Re­gional air­port aims to en­tice new air­lines with ex­clu­sive routes

Waterloo Region Record - - LOCAL - Jo­hanna Wei­d­ner, Record staff

BRES­LAU — The Re­gion of Water­loo In­ter­na­tional Air­port will start of­fer­ing ex­clu­sive rights to fly to new des­ti­na­tions out of Bres­lau, in a bid to at­tract more air­lines, in par­tic­u­lar fledg­ling low­cost car­ri­ers.

The re­gion an­nounced Fri­day it’s putting out a call for pro­pos­als from Canadian car­ri­ers in­ter­ested in two-year ex­clu­sive ac­cess to a spe­cific route.

“That will give the air­line a chance to build its mar­ket and achieve suc­cess be­fore it’s sub­ject to di­rect com­pe­ti­tion on that route,” said Rod Regier, the re­gion’s com­mis­sioner for plan­ning and de­vel­op­ment.

“We want to cre­ate a sit­u­a­tion where a car­rier, par­tic­u­larly a new air­line, has max­i­mum op­por­tu­nity to suc­ceed in our mar­ket.”

He said the re­gion is ex­cited about the new strat­egy, but also cau­tiously op­ti­mistic it will boost the flights avail­able lo­cally.

“We also want to tem­per ex­pec­ta­tions here,” Regier said. “If we don’t get any pro­pos­als from this process, it will still set the stage for us to do this in the fu­ture.”

While the re­quest for pro­pos­als opens in Oc­to­ber and closes in Jan­uary, the re­gion will con­tinue to con­sider bids for time-lim­ited ex­clu­sive route rights.

“It’s the ad­di­tion of an­other tool to re­cruit new air ser­vice,” Regier said.

He said the re­gion’s air­port is the only one in Canada — other than Billy Bishop in Toronto — that re­stricts ac­cess to car­ri­ers, a rel­a­tively new and unique con­cept in Canada. Gov­ern­ment-owned air­ports can’t limit ser­vice.

“We can do it be­cause we’re owned by a mu­nic­i­pal­ity,” Regier said.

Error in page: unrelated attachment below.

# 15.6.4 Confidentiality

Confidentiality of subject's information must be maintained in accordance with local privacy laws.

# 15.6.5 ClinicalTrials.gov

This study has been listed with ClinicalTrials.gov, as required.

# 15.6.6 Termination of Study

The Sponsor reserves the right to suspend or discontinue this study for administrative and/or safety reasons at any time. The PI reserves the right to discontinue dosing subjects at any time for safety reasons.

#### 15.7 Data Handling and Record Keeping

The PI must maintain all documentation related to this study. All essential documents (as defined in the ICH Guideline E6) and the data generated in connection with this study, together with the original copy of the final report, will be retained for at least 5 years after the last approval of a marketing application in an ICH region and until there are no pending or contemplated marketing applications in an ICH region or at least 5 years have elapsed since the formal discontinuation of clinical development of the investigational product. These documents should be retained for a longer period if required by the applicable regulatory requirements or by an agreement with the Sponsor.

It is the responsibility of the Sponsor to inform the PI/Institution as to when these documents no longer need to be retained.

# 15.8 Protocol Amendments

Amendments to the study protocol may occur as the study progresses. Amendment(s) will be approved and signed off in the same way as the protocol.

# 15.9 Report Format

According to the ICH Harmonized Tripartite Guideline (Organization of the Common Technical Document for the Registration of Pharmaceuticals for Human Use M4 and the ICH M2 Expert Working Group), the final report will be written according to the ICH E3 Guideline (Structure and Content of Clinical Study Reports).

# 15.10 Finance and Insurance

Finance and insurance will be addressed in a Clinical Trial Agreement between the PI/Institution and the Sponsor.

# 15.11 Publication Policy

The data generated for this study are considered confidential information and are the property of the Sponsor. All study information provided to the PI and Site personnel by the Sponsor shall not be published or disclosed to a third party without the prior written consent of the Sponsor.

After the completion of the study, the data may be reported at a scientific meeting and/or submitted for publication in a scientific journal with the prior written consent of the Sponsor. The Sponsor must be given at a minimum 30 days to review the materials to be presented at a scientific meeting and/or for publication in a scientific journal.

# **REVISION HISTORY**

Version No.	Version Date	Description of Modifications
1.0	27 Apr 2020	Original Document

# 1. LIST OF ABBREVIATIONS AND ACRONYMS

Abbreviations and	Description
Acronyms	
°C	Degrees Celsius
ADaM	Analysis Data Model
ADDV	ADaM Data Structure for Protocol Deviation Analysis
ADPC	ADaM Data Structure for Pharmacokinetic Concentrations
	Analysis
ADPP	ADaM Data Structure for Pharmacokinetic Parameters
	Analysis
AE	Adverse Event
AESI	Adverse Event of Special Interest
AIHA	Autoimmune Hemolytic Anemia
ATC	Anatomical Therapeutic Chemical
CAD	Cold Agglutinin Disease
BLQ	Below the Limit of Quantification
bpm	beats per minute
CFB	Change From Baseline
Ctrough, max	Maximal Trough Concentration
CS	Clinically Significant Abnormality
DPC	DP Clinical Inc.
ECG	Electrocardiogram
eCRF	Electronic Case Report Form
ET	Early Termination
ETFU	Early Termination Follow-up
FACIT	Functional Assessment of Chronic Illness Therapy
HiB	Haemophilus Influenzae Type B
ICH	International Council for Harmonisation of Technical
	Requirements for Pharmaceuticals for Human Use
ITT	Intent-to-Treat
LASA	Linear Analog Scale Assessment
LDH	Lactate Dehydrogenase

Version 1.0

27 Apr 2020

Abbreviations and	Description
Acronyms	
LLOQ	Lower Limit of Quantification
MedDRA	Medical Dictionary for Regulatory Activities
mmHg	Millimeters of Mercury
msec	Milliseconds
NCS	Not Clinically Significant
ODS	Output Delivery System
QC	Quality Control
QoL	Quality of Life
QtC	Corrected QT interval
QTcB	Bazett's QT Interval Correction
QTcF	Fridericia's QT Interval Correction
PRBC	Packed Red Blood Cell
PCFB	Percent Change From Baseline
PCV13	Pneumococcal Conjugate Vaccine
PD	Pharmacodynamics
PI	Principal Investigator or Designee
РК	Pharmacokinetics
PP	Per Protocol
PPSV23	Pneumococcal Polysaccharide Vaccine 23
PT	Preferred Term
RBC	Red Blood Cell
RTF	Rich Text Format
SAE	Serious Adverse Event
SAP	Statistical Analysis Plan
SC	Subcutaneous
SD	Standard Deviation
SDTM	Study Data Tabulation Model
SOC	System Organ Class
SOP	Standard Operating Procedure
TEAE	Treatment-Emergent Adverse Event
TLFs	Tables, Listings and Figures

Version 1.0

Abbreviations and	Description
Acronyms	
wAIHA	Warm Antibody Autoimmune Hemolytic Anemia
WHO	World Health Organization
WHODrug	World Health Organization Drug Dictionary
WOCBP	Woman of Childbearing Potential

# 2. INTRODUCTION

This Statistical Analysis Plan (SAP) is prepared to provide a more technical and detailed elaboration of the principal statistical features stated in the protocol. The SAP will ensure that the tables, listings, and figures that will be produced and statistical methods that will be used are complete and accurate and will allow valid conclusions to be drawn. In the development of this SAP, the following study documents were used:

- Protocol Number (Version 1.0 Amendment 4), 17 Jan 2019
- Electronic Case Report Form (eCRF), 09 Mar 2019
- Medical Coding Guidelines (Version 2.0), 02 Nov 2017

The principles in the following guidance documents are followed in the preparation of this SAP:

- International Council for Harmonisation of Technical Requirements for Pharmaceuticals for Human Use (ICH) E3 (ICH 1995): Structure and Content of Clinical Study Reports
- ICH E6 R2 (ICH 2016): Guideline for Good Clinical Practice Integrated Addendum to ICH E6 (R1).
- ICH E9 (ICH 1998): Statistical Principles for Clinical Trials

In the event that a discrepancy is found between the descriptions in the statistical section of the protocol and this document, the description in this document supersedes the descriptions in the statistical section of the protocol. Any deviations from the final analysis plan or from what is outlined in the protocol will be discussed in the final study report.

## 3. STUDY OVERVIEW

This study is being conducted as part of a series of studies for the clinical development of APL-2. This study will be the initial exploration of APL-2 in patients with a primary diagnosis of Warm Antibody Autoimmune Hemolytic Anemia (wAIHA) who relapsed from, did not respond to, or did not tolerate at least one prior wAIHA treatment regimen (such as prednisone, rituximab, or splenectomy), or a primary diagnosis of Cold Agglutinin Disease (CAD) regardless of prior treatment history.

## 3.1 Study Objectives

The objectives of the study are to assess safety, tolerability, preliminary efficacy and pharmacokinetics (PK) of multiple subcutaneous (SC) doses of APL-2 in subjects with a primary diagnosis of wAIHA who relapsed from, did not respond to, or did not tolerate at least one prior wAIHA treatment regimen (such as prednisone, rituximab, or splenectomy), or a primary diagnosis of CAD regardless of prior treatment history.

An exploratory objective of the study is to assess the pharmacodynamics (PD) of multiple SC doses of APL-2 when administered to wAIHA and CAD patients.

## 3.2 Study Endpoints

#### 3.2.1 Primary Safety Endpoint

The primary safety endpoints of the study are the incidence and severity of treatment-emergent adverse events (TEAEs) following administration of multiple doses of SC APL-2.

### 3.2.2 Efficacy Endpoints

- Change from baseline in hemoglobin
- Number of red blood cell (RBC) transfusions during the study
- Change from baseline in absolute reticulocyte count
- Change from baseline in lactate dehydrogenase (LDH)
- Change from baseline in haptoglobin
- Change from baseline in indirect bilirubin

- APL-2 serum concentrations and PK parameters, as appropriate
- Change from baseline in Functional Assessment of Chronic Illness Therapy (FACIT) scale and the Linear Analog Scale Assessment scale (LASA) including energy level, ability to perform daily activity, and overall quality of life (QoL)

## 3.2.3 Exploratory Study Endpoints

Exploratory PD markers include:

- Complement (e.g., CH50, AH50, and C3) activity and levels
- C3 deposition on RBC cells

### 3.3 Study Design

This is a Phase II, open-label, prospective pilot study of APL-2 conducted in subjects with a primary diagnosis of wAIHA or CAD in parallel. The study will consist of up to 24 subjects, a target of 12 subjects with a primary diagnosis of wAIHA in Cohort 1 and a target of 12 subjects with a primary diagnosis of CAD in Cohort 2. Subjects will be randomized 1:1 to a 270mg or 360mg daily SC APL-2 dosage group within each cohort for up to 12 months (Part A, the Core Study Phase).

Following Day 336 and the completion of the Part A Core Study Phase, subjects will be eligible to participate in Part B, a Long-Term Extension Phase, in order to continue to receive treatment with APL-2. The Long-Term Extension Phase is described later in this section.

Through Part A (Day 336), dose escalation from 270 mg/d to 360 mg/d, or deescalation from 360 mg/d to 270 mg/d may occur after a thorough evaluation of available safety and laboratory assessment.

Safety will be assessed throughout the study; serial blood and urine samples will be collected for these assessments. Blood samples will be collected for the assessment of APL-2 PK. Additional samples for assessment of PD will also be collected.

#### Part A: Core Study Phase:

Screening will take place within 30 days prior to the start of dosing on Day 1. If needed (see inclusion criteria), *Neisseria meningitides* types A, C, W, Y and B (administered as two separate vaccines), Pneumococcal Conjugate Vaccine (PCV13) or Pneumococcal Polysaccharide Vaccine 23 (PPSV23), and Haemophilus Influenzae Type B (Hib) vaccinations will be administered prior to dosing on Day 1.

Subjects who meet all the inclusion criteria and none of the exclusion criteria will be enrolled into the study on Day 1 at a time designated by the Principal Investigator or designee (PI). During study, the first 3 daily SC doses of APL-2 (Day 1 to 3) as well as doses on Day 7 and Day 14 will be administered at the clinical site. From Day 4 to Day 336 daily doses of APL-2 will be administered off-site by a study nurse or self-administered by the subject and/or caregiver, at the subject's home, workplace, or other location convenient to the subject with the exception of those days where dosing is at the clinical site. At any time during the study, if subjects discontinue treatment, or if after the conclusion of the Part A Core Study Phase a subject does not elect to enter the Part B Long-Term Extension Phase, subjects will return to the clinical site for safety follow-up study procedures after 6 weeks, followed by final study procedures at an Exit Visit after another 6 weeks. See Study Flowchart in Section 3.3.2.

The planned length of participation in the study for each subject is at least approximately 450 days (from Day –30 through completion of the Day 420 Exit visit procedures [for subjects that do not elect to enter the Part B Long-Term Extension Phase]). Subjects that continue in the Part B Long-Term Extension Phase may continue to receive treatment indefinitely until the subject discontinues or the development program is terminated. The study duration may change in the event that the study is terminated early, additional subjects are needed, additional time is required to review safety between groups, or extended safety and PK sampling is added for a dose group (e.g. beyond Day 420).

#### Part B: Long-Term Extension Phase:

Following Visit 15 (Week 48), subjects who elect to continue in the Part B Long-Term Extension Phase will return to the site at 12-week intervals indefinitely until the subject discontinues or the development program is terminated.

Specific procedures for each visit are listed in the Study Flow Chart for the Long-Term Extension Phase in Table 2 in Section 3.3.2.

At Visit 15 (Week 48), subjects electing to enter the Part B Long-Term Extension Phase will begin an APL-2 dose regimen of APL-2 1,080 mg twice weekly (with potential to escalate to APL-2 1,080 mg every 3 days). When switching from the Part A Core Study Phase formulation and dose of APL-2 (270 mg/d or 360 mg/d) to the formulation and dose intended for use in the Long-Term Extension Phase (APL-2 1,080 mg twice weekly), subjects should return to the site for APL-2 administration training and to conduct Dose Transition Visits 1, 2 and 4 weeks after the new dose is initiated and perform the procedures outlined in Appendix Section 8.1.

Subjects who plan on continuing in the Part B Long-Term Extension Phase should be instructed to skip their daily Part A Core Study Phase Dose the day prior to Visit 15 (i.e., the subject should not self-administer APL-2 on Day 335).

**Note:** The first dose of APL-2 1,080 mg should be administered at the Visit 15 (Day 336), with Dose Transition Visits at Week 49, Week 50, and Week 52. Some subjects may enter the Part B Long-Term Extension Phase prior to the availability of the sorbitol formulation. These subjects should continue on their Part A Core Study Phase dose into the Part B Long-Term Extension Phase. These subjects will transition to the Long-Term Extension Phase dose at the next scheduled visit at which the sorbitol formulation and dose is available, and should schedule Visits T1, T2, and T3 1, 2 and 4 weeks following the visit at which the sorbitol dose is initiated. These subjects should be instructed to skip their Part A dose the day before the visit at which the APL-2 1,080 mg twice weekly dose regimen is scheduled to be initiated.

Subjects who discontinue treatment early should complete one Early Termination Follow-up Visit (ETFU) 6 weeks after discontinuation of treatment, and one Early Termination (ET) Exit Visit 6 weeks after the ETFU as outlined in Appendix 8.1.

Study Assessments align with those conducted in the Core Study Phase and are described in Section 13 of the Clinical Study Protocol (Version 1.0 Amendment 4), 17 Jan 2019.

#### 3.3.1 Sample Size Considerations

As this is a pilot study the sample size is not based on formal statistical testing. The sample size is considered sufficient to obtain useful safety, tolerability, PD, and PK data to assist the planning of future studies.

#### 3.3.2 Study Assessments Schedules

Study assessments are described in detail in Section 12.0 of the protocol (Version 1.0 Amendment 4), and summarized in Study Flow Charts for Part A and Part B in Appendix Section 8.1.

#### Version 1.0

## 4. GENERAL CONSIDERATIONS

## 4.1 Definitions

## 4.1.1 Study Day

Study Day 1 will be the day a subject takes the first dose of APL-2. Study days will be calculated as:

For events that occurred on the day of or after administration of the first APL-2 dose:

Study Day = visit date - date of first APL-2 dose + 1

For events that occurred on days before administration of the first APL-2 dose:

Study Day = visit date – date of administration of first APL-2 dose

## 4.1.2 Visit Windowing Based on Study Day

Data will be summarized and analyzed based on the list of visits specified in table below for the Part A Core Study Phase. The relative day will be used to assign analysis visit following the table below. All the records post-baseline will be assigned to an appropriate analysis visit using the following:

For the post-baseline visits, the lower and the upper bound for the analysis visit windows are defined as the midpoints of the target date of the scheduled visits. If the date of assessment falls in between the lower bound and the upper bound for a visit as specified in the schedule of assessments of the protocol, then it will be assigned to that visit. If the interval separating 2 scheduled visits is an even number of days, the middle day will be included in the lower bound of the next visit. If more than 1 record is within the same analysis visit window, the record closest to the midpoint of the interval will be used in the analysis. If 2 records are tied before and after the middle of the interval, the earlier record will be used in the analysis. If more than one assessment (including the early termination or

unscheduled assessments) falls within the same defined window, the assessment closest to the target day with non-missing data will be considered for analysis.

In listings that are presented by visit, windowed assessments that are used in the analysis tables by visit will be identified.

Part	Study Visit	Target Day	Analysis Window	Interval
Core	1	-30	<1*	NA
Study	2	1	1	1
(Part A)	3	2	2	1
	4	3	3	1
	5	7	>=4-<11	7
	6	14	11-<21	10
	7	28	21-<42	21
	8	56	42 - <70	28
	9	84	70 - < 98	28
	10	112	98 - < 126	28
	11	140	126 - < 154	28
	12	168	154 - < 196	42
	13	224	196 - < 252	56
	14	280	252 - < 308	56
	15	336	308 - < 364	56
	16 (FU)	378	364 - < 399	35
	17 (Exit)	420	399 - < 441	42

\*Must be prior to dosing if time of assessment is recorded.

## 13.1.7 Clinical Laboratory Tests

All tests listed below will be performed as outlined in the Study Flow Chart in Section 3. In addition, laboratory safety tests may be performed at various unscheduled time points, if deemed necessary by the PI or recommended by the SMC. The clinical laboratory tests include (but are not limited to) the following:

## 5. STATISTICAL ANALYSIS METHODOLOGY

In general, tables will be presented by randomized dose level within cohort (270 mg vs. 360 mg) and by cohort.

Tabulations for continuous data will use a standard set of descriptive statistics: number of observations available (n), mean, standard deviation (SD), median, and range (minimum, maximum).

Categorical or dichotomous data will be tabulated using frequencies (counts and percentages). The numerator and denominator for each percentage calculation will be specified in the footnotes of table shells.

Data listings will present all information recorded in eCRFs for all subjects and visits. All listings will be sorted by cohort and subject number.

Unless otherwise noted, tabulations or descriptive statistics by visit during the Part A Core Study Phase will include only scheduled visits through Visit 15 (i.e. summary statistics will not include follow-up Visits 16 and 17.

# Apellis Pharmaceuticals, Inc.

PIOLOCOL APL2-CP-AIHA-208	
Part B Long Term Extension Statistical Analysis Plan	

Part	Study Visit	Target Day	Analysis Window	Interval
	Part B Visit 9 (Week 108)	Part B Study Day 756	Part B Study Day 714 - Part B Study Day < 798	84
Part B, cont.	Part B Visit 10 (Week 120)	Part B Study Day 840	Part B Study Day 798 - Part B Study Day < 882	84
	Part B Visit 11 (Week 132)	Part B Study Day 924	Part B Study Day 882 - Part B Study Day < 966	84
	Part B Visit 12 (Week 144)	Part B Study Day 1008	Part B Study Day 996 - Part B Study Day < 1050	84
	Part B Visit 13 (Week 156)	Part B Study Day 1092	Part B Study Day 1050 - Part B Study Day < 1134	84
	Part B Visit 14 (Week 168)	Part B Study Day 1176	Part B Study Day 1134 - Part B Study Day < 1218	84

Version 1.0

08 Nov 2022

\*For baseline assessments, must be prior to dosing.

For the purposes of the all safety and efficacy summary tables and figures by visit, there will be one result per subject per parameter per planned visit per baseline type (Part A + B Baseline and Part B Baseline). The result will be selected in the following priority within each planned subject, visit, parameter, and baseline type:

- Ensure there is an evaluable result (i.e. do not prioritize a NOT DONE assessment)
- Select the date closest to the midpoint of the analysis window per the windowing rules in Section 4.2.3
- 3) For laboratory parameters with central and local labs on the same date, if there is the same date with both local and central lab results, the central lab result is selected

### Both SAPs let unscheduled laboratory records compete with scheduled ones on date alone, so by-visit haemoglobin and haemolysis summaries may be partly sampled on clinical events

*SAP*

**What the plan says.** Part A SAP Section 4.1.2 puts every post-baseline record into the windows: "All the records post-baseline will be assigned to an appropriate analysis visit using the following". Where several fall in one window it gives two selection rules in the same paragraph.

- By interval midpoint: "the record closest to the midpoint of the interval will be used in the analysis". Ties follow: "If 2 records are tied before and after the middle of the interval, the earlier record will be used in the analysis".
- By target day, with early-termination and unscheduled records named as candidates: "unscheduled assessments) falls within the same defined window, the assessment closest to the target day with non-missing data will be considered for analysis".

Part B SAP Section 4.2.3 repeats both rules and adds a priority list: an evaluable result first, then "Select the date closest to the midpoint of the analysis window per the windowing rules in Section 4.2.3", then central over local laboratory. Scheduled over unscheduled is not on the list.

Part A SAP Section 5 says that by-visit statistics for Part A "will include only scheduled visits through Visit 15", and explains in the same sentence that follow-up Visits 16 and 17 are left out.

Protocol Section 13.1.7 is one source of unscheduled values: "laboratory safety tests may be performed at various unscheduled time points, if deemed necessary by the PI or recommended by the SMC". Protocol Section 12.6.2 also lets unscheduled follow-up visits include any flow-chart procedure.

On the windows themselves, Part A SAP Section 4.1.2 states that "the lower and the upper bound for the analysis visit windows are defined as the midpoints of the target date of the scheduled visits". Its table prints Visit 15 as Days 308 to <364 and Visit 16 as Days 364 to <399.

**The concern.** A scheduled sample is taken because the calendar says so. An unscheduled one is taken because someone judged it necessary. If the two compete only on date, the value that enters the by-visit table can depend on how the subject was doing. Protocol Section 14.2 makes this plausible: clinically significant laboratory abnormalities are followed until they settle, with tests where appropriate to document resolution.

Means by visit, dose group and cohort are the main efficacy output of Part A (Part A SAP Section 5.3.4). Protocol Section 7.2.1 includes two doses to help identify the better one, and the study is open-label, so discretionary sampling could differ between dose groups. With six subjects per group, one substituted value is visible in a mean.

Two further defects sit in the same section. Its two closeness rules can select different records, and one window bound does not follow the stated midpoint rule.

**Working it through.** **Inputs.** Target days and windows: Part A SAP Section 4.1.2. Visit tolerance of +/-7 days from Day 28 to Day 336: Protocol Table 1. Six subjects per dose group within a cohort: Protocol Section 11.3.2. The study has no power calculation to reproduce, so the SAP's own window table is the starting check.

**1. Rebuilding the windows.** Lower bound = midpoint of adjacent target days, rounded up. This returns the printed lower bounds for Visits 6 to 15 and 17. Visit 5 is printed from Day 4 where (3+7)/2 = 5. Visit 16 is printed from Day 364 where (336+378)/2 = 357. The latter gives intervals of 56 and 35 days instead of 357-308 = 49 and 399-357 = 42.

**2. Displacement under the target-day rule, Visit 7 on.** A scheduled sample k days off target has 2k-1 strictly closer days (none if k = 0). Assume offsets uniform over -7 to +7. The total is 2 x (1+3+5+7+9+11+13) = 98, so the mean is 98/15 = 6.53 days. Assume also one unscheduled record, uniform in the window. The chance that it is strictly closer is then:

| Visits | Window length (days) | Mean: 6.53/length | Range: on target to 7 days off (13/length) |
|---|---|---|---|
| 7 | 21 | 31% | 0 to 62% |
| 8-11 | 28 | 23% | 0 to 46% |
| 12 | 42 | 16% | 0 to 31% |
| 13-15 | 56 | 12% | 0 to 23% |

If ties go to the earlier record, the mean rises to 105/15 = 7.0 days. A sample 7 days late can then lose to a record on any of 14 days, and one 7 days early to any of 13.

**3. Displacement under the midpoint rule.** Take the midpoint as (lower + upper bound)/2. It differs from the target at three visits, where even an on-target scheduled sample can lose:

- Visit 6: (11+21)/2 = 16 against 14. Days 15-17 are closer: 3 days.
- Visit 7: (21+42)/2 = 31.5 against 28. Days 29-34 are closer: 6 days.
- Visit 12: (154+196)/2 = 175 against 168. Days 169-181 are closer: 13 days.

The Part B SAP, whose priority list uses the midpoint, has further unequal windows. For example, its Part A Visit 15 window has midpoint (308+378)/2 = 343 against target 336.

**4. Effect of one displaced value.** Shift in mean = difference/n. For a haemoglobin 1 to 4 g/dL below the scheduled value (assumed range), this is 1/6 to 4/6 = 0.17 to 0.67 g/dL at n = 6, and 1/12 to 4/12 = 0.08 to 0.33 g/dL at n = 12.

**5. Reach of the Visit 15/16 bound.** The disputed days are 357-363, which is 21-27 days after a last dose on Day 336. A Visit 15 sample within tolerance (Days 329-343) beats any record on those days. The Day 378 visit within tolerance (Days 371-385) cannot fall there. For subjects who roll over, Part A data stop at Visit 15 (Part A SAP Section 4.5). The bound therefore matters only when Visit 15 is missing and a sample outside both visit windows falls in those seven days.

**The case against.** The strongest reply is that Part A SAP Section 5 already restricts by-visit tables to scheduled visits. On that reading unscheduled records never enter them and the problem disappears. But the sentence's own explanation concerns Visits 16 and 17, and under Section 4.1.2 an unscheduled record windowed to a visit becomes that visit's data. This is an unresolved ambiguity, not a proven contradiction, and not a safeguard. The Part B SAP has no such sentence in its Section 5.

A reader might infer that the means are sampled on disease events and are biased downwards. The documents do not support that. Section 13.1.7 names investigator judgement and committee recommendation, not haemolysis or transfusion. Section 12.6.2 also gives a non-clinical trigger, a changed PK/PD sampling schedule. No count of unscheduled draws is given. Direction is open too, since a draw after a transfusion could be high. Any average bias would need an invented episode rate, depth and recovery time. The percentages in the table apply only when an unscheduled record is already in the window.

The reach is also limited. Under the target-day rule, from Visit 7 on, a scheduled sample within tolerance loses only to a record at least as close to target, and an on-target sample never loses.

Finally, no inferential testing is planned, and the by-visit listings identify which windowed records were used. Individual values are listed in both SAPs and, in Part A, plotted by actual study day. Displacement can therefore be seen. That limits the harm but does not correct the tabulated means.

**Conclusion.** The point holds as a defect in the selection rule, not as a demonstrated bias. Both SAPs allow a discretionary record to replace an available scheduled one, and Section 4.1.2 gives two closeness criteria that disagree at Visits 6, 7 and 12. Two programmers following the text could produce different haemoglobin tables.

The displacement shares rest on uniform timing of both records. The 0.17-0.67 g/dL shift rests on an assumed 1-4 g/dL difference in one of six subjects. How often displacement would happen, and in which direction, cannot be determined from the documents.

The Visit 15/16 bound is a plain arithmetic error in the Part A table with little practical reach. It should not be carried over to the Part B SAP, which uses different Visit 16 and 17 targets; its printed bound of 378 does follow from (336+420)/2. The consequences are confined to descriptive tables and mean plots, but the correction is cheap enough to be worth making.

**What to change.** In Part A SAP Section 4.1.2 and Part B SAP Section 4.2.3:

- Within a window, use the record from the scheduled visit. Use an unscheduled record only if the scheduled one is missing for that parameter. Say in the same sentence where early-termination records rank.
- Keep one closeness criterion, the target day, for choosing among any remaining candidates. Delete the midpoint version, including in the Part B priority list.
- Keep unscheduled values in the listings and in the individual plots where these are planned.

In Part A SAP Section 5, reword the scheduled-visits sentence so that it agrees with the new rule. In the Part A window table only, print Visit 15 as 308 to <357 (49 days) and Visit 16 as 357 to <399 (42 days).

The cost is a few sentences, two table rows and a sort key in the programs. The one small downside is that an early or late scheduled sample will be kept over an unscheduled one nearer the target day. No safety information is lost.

The re­gion has been in dis­cus­sion with all of the new startup air­lines, in­clud­ing ul­tra-low­cost car­rier Canada Jet­lines.

Jet­lines an­nounced ear­lier this week it would fly out of Hamil­ton when it launches next sum­mer, serv­ing mar­kets in Canada, the United States and Mex­ico.

“They’re aware of the process we’re launch­ing,” Regier said. “They’re cer­tainly in­ter­ested in our air­port.”

Water­loo Re­gional Coun. Tom Gal­loway said the new pol­icy will give a leg up to new air­lines try­ing to start up “in a very com­pet­i­tive and volatile en­vi­ron­ment,” or any air­line that wants to start a new route.

“They see this ex­clu­siv­ity mat­ter as some­thing re­ally at­trac­tive to them,” Gal­loway said. “It does give them some sta­bil­ity and cer­tainty.”

The eval­u­a­tion process will favour air­lines with pro­pos­als for mul­ti­ple routes, that base air­craft in Bres­lau, and es­tab­lish head­quar­ters and other oper­a­tions or ac­tiv­i­ties in the re­gion.

“We may get some re­sponse, we may not,” Gal­loway said.

A num­ber of ul­tra-low-cost air­lines started emerg­ing in the past year, in part due to the Canadian gov­ern­ment re­lax­ing for­eign own­er­ship re­stric­tions in an ef­fort to en­cour­age the en­try of new air­lines into the mar­ket and cre­ate more af­ford­able air op­tions for Canadian trav­ellers.

Canada is cur­rently the only coun­try among the G7 coun­tries that does not have an ul­tra-low­cost op­er­a­tor.

“They’re all jock­ey­ing to en­ter this mar­ket and of course the mar­ket is ready,” Regier said. “It’s an op­por­tu­nity for the Canadian air pas­sen­ger.”

The Bres­lau air­port’s pri­mary catch­ment area, in a 35-kilo­me­tre ra­dius, gen­er­ates about 2.5 mil­lion pas­sen­gers an­nu­ally, 95 per cent fly­ing through Toronto Pear­son, Hamil­ton, Toronto Billy Bishop, Buf­falo, Detroit or Lon­don air­ports.

“We’re get­ting very lit­tle of that through our own air­port,” Regier said.

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